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 A frugal sequence (Posted on 2012-09-14)
Find the longest(?) string of consecutive frugal numbers.

Def: A frugal number is a natural number that has more digits than the number of digits in its prime factorization (including exponents). For example, 128=2^7 and 29282=2*11^4

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 possible approach | Comment 3 of 13 |

A prime cannot be frugal, so a prime or a compound number which is power-free, cannot be in the sequence.

Consider any 3 numbers a-1, a, a+1, One of these is divisible by 2. One of these is divisible by 3. Powers of 2 and 3 cannot be adjacent, except for 3^2=2^3+1 which is not frugal. So at least one of the numbers is a power of 2 times something else, or at least one of them is a power of 3 times something else.

Since the base powers, 2^a, 3^b, tend to spread out as they get bigger, to have them close translates to 'other factors', and to 'have a string of them close' translates to 'lots of other powered factors'.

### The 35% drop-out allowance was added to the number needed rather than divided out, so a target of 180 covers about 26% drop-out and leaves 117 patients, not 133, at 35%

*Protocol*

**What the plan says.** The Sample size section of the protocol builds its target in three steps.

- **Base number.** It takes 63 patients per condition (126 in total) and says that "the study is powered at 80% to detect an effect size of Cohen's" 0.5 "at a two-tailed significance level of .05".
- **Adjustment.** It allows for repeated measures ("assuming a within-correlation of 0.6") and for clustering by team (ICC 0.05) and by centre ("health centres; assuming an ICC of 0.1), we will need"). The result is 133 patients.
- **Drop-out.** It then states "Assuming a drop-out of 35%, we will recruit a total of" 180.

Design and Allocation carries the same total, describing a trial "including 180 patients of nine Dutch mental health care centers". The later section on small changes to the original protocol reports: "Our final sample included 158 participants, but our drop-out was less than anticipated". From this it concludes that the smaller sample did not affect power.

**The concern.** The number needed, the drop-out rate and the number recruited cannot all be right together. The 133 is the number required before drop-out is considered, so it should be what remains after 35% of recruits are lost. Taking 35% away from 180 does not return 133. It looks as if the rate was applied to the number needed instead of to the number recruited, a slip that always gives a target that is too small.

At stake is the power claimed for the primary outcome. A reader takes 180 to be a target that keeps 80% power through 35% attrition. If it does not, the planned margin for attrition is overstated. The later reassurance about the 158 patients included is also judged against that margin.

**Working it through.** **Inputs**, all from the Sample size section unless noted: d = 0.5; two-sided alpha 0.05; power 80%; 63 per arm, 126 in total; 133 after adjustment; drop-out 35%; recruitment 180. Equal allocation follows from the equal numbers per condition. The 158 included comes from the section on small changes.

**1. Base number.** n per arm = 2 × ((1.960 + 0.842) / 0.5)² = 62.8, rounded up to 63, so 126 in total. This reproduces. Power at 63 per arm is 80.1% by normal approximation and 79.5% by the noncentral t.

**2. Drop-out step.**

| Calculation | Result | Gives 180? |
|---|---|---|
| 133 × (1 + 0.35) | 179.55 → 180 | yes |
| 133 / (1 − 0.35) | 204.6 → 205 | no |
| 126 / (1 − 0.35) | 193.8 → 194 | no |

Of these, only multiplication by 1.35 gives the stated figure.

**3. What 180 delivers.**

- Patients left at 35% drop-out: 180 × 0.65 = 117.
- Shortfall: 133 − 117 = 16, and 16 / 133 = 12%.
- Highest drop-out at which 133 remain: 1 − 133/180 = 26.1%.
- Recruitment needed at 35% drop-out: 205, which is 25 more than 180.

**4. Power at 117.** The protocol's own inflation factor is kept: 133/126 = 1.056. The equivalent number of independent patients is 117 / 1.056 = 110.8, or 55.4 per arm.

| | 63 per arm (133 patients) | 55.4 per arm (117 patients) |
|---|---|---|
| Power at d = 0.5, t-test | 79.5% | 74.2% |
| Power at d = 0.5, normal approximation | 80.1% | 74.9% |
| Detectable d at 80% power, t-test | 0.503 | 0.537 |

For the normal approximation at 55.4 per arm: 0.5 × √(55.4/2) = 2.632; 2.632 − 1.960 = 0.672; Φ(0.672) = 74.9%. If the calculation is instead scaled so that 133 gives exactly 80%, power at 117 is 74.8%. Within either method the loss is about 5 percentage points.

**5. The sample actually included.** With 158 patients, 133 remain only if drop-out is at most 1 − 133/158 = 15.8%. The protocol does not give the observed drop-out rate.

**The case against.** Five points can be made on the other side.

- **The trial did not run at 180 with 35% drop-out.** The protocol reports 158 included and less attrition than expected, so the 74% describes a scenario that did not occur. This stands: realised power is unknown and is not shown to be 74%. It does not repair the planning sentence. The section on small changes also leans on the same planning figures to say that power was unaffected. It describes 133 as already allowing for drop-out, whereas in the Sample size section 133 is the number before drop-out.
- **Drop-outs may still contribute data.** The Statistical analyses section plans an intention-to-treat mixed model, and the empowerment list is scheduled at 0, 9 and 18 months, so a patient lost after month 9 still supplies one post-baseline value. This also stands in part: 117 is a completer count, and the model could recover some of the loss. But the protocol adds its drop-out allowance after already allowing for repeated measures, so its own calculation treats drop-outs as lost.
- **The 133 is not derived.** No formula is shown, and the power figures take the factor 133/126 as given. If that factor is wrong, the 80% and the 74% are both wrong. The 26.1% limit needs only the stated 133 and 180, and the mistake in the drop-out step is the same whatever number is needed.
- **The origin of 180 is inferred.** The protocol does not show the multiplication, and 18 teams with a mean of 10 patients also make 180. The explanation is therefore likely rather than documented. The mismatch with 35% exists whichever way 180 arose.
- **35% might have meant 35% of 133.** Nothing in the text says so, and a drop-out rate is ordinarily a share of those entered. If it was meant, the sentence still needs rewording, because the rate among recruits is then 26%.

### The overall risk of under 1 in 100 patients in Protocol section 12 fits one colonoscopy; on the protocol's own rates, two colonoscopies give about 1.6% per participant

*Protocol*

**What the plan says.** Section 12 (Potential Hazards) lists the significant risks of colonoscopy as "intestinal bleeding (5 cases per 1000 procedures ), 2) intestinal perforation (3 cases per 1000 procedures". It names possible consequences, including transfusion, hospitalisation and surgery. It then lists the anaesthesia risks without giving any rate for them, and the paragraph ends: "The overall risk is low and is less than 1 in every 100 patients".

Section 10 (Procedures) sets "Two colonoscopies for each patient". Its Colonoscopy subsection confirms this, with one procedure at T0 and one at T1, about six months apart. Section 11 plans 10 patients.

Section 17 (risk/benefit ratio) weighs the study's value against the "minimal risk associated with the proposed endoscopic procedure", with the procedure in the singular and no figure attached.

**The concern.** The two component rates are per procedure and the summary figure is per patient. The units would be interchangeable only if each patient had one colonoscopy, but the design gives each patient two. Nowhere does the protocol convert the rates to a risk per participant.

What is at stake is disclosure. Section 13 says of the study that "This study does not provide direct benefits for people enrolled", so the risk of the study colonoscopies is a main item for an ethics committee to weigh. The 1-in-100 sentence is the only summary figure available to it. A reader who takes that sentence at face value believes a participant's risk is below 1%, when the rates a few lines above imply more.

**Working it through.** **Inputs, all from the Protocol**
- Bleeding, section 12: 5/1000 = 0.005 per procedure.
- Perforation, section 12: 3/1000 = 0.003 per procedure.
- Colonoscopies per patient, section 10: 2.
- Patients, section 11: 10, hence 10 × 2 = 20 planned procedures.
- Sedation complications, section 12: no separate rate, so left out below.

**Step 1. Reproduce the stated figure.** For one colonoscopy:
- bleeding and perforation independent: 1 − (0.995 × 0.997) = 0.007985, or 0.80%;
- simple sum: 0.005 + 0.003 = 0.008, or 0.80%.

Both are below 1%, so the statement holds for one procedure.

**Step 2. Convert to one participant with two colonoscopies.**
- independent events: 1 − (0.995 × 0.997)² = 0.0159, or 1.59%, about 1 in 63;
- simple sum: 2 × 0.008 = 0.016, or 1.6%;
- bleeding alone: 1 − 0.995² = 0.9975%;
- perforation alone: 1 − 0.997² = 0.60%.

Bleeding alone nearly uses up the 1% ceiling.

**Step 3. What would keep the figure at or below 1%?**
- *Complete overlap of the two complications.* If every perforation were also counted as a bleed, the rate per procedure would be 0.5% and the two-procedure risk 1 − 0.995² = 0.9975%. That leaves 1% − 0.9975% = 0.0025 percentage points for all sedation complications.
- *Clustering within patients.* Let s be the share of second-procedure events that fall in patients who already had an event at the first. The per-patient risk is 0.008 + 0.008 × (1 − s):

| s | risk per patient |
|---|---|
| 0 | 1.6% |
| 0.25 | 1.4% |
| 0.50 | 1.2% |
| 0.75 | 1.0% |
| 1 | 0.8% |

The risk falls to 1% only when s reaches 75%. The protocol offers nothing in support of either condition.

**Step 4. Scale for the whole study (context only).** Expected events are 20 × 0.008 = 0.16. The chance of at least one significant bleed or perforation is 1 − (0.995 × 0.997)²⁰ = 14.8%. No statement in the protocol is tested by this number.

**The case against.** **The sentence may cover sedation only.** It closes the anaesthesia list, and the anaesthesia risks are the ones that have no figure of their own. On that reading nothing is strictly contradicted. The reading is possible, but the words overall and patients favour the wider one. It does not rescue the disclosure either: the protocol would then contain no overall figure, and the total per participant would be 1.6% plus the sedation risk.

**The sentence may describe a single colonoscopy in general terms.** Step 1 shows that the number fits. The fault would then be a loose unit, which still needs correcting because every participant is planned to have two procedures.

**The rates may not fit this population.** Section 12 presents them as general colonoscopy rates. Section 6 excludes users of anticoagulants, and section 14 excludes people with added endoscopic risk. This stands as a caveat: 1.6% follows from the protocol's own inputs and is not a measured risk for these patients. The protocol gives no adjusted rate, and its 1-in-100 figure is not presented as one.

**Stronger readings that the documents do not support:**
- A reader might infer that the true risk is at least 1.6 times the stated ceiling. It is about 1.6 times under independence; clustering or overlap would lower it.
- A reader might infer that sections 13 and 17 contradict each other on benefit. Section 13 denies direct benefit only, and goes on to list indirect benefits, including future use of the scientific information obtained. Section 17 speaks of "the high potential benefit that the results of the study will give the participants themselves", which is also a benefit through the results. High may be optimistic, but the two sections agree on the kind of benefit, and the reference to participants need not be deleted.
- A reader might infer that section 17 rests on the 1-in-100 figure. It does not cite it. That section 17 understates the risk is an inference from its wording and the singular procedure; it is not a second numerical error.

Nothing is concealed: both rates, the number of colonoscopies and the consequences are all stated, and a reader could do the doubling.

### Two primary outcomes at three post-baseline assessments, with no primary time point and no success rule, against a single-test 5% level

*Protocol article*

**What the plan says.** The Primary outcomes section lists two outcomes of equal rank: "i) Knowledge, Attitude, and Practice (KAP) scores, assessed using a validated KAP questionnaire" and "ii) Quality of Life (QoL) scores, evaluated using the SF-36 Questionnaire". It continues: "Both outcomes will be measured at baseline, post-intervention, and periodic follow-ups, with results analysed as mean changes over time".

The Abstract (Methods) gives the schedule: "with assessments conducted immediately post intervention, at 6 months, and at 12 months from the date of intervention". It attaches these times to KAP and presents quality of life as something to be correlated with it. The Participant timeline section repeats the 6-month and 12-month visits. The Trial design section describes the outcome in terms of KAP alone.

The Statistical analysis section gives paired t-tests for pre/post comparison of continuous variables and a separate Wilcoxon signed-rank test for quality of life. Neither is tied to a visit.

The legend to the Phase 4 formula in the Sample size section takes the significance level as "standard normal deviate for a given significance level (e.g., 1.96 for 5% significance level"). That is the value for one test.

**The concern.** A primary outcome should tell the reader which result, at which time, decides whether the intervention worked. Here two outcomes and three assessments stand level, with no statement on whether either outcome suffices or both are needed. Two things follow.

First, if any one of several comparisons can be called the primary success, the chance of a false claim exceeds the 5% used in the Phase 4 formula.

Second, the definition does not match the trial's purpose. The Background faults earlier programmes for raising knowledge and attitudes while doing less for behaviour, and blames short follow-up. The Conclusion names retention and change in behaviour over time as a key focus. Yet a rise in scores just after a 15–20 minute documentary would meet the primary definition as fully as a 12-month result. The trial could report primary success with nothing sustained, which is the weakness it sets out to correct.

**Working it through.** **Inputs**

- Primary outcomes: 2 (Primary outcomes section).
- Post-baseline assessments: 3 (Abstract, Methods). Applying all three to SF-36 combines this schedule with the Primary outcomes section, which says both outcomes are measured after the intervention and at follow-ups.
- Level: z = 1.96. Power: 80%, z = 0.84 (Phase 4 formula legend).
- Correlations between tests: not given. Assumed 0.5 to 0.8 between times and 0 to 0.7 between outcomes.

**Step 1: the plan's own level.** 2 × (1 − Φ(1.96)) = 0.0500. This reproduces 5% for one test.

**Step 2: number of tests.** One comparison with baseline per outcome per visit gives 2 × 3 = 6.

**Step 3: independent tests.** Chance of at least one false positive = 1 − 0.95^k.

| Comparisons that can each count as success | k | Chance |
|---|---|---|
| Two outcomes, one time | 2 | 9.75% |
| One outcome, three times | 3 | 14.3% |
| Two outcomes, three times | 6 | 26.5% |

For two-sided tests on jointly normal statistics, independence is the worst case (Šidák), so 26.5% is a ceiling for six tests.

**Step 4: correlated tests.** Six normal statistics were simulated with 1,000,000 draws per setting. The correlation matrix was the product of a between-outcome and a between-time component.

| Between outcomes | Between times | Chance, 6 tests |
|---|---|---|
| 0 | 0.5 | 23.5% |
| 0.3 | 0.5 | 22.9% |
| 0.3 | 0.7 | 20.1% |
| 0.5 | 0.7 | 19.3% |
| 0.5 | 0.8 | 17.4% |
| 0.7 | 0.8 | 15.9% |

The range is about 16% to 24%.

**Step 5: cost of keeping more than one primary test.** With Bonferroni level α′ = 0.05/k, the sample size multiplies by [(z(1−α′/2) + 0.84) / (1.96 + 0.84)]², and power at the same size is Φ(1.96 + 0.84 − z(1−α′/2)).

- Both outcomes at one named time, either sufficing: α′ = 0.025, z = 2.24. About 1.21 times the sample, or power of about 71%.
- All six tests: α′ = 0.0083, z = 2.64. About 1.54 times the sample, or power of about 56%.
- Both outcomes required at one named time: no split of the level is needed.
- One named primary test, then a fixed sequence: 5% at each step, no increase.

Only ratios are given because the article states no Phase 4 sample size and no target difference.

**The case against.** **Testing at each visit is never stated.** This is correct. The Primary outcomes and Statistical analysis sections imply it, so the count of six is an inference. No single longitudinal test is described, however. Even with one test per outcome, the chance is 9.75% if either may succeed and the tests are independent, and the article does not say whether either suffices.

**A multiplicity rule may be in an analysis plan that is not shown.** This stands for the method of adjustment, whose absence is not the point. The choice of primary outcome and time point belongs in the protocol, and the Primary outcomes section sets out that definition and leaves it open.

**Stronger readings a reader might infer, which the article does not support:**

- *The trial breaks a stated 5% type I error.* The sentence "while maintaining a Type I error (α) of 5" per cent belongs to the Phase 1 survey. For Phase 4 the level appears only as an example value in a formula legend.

It's also worth bearing in mind that 3^5=243 is the smallest 'frugal' power of 3, while 2^7=128 is the smallest 'frugal' power of 2. Then, e.g. 2^7*a=3^5*b-1, with {a = 243n+112, b = 128n+59, giving 14336,14337, etc } and 2^7*a=3^5*b+1, with {a = 243n+131, b = 128n+69 giving 16767,16768, etc}.

It is at once obvious that strings of any length can be constructed using this method; the problem is finding minimum values for the starting points of strings of a given length.

Similarly, it seems that saint-like levels of frugality are possible, if one is prepared to choose large strings of frugal powers!

Edited on September 14, 2012, 12:34 pm
 Posted by broll on 2012-09-14 12:09:13

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